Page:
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The ‘Goldilocks’ approach to regulating

These regulations are too hard. These regulations are too soft. These regulations are just right.

John Hart

December 23, 2022

2 Min Read
EPA_building-sign-close-up-GettyImages-1434487311.jpg
The public comment process is one way to make sure EPA regulates in a way that is just right.Douglas Rissing / iStock / Getty Images Plus

The EPA, in its rules making process, would be wise to use the “Goldilocks” approach when implementing regulations. Just as Goldilocks first found that Pappa Bear’s bed was too hard and Mama Bear’s bed was too soft to finally discover that Baby Bear’s bed was just right, the EPA must find a way to regulate that is just right.

Everyone wants to protect the environment and ensure clean air and water. Farmers even more so. They are stewards of the land. Regulations are the rules for the game. But they must be fair, transparent, and equitable to all. Certainly, they must not place a costly and unnecessary burden on the regulated.

These regulations are too hard. These regulations are too soft. These regulations are just right.

The public comment process is one way to make sure EPA regulates in a way that is just right. I often wonder if the EPA actually heeds the advice of those who take the time and effort to submit comments. I hope they do.

EPA is now seeking comments on proposed changes to its Endangered Species Act Workplan which will have significant impact on how pesticides are registered, labeled and used in the United States. Public comments are due to EPA by Jan. 30, 2023.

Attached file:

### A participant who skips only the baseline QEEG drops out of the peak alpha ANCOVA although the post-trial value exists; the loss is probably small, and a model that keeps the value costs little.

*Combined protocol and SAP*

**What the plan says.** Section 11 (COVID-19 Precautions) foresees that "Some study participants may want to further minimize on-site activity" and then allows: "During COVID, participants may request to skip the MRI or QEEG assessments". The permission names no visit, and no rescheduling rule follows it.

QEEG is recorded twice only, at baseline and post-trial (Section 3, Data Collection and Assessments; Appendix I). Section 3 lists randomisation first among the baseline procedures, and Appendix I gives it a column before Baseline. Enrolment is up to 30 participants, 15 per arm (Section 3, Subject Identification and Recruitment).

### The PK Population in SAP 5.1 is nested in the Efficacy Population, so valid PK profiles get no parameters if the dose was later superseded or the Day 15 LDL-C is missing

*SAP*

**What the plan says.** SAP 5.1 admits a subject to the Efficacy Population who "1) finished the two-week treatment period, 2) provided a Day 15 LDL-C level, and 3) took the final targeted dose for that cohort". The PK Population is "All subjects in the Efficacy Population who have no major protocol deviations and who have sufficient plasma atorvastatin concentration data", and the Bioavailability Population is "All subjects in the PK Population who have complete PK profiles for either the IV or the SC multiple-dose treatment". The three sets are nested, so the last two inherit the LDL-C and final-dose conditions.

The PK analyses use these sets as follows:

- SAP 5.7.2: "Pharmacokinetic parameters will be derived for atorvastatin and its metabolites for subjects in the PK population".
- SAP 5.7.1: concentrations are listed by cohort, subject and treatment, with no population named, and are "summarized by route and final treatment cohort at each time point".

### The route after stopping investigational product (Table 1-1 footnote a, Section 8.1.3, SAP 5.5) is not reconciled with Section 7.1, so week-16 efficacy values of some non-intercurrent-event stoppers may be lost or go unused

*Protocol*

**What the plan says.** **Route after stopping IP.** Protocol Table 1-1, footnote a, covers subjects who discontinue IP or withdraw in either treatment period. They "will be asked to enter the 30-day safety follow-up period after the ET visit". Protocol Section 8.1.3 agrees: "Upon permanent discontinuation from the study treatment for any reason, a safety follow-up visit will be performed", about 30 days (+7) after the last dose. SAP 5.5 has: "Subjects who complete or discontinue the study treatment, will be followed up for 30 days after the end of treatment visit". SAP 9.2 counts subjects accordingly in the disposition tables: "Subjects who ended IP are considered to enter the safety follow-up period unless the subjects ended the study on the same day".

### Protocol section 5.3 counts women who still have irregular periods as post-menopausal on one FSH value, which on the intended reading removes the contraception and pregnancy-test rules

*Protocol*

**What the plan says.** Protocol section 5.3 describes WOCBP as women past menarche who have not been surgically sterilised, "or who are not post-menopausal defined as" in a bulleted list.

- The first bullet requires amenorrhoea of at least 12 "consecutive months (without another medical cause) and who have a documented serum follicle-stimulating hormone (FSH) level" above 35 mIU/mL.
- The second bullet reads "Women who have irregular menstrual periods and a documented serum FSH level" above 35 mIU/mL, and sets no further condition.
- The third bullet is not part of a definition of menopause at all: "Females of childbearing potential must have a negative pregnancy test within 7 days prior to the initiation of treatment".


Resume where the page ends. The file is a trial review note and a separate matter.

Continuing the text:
The National Cotton Council and other groups are urging farmers to submit comments. Don Parker, the Council’s vice-president of technical services, says comments from farmers on how they safely use pesticides is critical. He emphasizes that personalized comments, citing actual examples, are for more effective than simply sending in a form letter.

You can be certain activist groups opposed to the use of pesticides will submit comments. That’s why it is critical that farmers, who have more direct understanding of how pesticides are safely used than anyone, file comments. Let us hope EPA heeds the wisdom of these farmer-stewards.

The web address to submit comments is: https://www.regulations.gov/docket/EPA-HQ-OPP-2022-0172.

About the Author(s)

John Hart

Associate Editor, Southeast Farm Press

John Hart is associate editor of Southeast Farm Press, responsible for coverage in the Carolinas and Virginia. He is based in Raleigh, N.C.

Prior to joining Southeast Farm Press, John was director of news services for the American Farm Bureau Federation in Washington, D.C. He also has experience as an energy journalist. For nine years, John was the owner, editor and publisher of The Rice World, a monthly publication serving the U.S. rice industry.  John also worked in public relations for the USA Rice Council in Houston, Texas and the Cotton Board in Memphis, Tenn. He also has experience as a farm and general assignments reporter for the Monroe, La. News-Star.

John is a native of Lake Charles, La. and is a  graduate of the LSU School of Journalism in Baton Rouge.  At LSU, he served on the staff of The Daily Reveille.

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